It’s difficult to have an opinion on Schanelec’s new film, which is decidedly inscrutable though it retains the German slow cinema auteur’s unique sensibilities as it explores themes of fate, guilt and grief in an elusive way.
Dir. Angela Schanelec
2023 | Germany | Drama | 108 min | 1.85:1 | German, Greek & English
Not rated – likely to be NC16 for some nudity
Cast: Aliocha Schneider, Agathe Bonitzer, Marissa Triantafyllidou
Plot: Abandoned at birth in the Greek mountains on a stormy night, Jon is taken in and adopted, without having known his father or mother. As a young man, he meets Iro, a warden in the prison where he is incarcerated after a deadly tragic accident.
Awards: Won Best Screenplay & Nom. for Golden Bear (Berlinale)
International Sales: Shellac
Subject Matter: Moderate – Fate; Guilt; Grief
Narrative Style: Slightly Complex
Audience Type: General Arthouse
Having seen nearly all of Angela Schanelec’s output, I think her latest, Music, could be her weakest to date. Having said that, her brand of cinema is often difficult to subject any kind of barometer to.
Music is at once a Schanelec film, retaining the German auteur’s unique slow cinema sensibilities, but this time instead of the more conversational films that she is known for, we get only a few scenes of dialogue (which kinda boggles the mind that she won Best Screenplay at the Berlinale).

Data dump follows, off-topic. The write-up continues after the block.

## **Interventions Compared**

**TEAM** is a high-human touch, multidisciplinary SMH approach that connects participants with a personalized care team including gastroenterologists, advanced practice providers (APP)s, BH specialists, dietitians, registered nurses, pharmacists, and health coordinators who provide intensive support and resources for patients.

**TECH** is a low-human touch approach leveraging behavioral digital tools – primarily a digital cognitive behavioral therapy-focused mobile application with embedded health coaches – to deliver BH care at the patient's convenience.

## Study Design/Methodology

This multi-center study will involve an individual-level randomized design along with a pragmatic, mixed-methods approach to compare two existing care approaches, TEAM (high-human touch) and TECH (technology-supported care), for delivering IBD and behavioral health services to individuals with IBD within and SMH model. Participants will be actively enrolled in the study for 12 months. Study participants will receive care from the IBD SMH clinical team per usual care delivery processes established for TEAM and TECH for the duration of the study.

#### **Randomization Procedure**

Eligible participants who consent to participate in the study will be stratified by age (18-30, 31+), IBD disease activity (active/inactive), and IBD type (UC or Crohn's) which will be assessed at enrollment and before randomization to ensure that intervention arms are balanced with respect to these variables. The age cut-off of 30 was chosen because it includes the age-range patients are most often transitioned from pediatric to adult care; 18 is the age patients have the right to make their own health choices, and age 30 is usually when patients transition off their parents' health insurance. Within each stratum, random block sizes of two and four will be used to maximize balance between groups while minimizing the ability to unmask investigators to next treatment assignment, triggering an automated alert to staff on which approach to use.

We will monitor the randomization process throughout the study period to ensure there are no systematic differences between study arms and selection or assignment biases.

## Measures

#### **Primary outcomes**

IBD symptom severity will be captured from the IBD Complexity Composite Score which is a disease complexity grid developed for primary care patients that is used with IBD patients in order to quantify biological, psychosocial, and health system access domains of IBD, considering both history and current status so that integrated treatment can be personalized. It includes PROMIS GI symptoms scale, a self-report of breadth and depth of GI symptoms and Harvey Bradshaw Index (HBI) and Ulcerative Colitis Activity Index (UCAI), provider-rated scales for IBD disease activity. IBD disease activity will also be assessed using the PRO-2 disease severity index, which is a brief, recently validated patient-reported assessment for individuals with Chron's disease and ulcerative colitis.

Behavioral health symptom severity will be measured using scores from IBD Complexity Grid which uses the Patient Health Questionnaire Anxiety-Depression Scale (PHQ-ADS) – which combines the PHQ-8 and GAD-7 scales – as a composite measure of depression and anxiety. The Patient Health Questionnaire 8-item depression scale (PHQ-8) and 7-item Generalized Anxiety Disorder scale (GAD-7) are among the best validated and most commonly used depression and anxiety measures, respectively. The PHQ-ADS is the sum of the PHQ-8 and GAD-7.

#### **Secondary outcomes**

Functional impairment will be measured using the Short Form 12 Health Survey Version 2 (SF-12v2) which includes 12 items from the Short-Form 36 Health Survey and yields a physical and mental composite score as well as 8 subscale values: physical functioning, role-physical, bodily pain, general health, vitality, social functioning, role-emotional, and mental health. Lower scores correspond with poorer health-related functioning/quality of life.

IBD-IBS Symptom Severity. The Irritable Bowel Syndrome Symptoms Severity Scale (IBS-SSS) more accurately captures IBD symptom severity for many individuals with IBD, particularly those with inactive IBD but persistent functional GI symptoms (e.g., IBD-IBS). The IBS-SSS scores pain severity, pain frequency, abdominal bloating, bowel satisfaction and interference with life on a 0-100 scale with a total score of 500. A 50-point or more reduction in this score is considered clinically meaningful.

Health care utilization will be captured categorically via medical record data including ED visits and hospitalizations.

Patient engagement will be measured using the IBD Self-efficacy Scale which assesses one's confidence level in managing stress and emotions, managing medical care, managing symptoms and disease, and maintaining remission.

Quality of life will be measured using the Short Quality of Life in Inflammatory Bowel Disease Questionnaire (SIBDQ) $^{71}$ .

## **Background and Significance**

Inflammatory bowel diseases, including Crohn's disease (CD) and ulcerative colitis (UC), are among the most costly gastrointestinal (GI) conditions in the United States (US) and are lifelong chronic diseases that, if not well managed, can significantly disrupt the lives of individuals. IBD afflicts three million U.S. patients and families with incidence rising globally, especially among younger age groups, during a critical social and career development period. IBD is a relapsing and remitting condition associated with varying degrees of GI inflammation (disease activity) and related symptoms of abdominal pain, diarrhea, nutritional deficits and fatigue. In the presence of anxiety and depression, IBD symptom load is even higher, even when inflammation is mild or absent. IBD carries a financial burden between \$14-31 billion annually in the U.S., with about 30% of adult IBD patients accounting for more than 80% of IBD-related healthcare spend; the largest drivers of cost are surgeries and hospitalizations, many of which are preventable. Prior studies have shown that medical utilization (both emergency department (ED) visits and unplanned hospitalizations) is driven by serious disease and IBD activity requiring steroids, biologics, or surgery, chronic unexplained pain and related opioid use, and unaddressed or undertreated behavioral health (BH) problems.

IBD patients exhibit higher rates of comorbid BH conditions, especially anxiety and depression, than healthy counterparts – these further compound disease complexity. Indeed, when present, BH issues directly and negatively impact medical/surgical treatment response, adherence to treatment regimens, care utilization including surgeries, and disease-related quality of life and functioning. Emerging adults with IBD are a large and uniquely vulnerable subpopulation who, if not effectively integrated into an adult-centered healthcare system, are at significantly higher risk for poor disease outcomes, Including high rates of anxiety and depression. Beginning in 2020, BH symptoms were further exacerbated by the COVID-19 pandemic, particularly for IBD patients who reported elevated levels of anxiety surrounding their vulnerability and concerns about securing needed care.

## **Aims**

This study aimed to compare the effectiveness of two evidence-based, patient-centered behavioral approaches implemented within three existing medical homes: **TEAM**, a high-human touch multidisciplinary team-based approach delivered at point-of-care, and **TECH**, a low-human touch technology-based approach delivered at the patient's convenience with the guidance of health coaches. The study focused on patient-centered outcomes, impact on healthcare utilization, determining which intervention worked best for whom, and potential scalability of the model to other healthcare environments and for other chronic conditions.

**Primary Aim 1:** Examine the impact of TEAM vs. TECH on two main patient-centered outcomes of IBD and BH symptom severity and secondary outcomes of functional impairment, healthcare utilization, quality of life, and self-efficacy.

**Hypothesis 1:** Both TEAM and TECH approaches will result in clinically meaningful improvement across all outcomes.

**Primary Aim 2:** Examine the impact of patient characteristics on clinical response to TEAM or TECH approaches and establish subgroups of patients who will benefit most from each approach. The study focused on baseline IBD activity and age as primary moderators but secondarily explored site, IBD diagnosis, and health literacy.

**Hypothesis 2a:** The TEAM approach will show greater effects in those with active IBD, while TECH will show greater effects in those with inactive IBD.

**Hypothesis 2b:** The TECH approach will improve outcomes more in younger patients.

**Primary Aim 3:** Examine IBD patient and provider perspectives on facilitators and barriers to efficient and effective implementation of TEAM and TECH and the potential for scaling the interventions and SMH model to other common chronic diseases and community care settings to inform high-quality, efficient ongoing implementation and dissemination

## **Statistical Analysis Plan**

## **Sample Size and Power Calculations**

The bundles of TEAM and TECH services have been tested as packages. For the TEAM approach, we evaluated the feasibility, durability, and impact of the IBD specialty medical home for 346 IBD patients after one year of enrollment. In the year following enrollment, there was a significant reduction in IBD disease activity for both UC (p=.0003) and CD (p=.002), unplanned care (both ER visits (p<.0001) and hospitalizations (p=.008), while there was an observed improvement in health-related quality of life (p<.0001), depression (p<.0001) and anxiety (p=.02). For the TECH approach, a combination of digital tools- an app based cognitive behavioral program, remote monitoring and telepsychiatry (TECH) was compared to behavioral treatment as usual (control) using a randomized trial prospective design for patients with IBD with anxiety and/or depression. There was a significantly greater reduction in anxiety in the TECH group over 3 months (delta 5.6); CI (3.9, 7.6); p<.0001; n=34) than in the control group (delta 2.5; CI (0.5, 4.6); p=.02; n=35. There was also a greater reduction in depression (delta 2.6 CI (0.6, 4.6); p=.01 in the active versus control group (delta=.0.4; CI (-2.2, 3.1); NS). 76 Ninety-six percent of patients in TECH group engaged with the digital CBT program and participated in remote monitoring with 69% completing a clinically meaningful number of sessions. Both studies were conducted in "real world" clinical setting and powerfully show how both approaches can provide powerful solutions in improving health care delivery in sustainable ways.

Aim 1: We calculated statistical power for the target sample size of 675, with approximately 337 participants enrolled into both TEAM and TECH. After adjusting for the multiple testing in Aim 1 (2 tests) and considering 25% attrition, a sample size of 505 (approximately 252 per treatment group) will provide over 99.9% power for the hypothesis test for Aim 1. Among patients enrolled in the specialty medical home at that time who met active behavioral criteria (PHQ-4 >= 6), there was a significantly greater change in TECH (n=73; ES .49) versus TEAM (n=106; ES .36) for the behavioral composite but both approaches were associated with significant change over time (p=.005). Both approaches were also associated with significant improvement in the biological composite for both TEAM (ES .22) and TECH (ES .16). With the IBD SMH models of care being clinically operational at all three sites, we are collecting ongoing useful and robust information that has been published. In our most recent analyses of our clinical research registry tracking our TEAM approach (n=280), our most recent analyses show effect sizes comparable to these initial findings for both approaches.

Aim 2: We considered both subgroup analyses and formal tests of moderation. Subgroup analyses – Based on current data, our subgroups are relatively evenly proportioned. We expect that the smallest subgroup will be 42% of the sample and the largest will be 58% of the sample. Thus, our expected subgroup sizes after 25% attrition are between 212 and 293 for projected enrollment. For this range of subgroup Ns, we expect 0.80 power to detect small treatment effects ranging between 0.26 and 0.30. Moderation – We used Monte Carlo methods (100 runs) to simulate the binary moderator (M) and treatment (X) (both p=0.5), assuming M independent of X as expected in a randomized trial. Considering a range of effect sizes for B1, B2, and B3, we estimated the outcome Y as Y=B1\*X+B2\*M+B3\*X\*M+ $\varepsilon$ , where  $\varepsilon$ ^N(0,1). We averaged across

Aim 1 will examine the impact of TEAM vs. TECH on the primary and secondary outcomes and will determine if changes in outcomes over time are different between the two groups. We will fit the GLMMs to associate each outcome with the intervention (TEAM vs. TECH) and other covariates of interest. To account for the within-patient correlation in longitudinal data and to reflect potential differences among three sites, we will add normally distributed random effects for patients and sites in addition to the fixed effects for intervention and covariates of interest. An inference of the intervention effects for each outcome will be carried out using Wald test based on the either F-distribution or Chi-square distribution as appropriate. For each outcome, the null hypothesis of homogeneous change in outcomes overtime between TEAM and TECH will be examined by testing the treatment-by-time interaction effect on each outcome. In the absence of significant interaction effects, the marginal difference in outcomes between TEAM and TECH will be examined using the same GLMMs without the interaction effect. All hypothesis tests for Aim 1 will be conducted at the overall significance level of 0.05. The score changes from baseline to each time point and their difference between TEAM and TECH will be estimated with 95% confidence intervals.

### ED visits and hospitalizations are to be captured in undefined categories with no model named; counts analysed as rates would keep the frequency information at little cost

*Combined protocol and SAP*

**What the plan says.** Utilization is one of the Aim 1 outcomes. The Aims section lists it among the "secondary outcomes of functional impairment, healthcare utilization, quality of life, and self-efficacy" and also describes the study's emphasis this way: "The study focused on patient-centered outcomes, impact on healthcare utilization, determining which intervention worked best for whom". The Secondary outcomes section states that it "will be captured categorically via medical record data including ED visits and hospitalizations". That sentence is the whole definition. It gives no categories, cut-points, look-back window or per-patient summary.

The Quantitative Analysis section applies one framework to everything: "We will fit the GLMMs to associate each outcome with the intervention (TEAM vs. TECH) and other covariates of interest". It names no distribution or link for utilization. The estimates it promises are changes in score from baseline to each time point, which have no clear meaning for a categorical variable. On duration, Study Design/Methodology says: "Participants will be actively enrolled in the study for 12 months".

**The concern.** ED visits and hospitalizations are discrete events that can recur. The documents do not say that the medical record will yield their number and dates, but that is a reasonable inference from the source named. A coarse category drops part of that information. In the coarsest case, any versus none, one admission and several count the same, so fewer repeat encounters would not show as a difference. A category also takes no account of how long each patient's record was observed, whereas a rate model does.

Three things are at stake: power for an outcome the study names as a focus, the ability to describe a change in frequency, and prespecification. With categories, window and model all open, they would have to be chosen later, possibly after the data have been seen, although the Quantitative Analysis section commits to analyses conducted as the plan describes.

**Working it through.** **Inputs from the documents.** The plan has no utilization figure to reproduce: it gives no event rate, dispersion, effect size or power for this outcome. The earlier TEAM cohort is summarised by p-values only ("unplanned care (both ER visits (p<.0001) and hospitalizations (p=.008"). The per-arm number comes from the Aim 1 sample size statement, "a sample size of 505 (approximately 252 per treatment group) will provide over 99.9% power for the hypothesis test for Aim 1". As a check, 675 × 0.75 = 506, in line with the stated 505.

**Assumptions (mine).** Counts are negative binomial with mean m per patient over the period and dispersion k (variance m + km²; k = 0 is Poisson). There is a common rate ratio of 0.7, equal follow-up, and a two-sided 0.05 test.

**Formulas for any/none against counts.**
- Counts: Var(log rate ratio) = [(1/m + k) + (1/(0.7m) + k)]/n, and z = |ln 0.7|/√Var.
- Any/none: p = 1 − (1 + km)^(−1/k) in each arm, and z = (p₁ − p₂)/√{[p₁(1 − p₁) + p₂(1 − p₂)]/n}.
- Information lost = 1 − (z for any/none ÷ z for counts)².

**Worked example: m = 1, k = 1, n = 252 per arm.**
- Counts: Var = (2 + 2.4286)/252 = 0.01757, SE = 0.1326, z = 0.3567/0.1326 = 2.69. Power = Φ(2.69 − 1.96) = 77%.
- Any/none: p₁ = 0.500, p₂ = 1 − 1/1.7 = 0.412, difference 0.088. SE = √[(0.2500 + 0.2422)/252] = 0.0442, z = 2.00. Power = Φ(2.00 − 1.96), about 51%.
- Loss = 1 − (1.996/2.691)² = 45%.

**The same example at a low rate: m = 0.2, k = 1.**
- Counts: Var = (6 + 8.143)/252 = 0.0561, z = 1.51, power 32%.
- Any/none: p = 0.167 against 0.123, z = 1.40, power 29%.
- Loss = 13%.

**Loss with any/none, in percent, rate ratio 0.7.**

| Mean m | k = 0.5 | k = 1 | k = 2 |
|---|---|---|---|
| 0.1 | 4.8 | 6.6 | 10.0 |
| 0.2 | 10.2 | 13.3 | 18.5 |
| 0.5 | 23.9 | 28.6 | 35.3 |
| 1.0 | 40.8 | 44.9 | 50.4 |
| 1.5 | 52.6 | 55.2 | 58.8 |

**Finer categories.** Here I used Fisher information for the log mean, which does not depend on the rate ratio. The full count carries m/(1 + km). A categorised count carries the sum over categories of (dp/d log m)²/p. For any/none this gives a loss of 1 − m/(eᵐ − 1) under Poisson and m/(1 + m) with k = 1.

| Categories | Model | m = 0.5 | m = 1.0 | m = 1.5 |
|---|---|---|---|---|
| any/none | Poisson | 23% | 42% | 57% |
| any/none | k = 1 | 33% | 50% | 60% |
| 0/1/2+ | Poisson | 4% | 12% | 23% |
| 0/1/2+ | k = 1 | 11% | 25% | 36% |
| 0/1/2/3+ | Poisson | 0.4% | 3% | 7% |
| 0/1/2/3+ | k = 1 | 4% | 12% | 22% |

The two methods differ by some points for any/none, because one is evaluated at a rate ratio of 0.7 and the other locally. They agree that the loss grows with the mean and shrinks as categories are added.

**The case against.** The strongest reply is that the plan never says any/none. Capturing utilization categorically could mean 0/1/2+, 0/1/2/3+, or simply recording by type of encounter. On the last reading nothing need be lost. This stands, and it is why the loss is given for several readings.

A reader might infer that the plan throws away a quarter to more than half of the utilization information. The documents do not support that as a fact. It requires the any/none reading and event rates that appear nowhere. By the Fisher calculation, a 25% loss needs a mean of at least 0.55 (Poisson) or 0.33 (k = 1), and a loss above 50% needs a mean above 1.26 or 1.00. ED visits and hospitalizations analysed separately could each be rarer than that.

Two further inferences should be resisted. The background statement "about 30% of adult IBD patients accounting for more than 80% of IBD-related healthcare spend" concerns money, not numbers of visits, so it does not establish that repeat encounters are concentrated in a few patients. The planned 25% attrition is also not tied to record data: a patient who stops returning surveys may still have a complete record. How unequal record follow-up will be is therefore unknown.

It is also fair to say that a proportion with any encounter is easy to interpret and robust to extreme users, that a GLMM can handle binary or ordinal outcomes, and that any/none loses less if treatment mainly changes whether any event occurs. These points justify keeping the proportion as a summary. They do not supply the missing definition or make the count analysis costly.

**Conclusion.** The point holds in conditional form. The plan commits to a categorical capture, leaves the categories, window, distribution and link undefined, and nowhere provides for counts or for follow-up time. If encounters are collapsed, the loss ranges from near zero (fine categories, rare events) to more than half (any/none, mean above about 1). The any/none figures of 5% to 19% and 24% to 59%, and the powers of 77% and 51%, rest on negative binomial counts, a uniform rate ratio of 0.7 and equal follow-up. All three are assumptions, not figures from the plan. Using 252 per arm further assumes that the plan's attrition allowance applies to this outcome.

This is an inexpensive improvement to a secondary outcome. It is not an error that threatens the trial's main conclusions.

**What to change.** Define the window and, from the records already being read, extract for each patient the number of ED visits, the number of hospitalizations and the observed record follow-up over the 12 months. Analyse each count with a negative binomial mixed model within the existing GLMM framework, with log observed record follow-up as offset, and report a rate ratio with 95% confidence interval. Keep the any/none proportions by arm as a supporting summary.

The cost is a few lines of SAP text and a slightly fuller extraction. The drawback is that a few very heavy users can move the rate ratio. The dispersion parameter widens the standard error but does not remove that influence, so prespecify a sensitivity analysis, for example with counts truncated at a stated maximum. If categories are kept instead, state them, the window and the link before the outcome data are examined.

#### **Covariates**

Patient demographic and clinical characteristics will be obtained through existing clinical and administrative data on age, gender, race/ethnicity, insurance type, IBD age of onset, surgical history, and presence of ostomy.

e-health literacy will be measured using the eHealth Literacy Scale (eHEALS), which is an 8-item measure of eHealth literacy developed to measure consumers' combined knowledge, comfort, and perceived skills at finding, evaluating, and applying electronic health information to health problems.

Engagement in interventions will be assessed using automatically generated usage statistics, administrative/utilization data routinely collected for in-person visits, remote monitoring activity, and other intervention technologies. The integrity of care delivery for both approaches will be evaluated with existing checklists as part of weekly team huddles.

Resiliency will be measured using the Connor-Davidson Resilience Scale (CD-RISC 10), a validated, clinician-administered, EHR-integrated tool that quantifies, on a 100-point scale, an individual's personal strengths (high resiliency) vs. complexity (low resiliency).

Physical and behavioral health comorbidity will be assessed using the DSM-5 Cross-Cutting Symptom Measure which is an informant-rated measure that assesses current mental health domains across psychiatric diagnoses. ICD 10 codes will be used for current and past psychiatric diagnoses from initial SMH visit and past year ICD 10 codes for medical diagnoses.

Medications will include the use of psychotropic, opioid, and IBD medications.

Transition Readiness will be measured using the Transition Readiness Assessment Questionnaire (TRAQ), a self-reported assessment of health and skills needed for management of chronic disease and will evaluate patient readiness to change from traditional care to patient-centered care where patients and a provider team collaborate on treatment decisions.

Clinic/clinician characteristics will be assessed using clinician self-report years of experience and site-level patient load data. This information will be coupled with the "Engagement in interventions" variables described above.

Much of the film is made up of vignettes, so loosely based on the myth of Oedipus, that it might not even be useful to think about it. Instead, one could see Music as a modern meditation on life, particularly exploring the themes of fate, guilt and grief.
“The water runs on, but she has gone.”
To begin with, there is not much of a plot, perhaps even more so than the director’s other works, which are already considered rather plotless.
We know a person is abandoned and later adopted. We know a person is incarcerated but finds love. We know someone is going blind but music becomes a source of strength (finally a connection to the film’s title).
Music is decidedly inscrutable and while it invites interpretations of all kinds, be it philosophical or allegorical, I’m not quite sure whether the film really succeeds in doing so—that is, to provoke us to think without at the same time being too conjectural. A mild disappointment at the very least.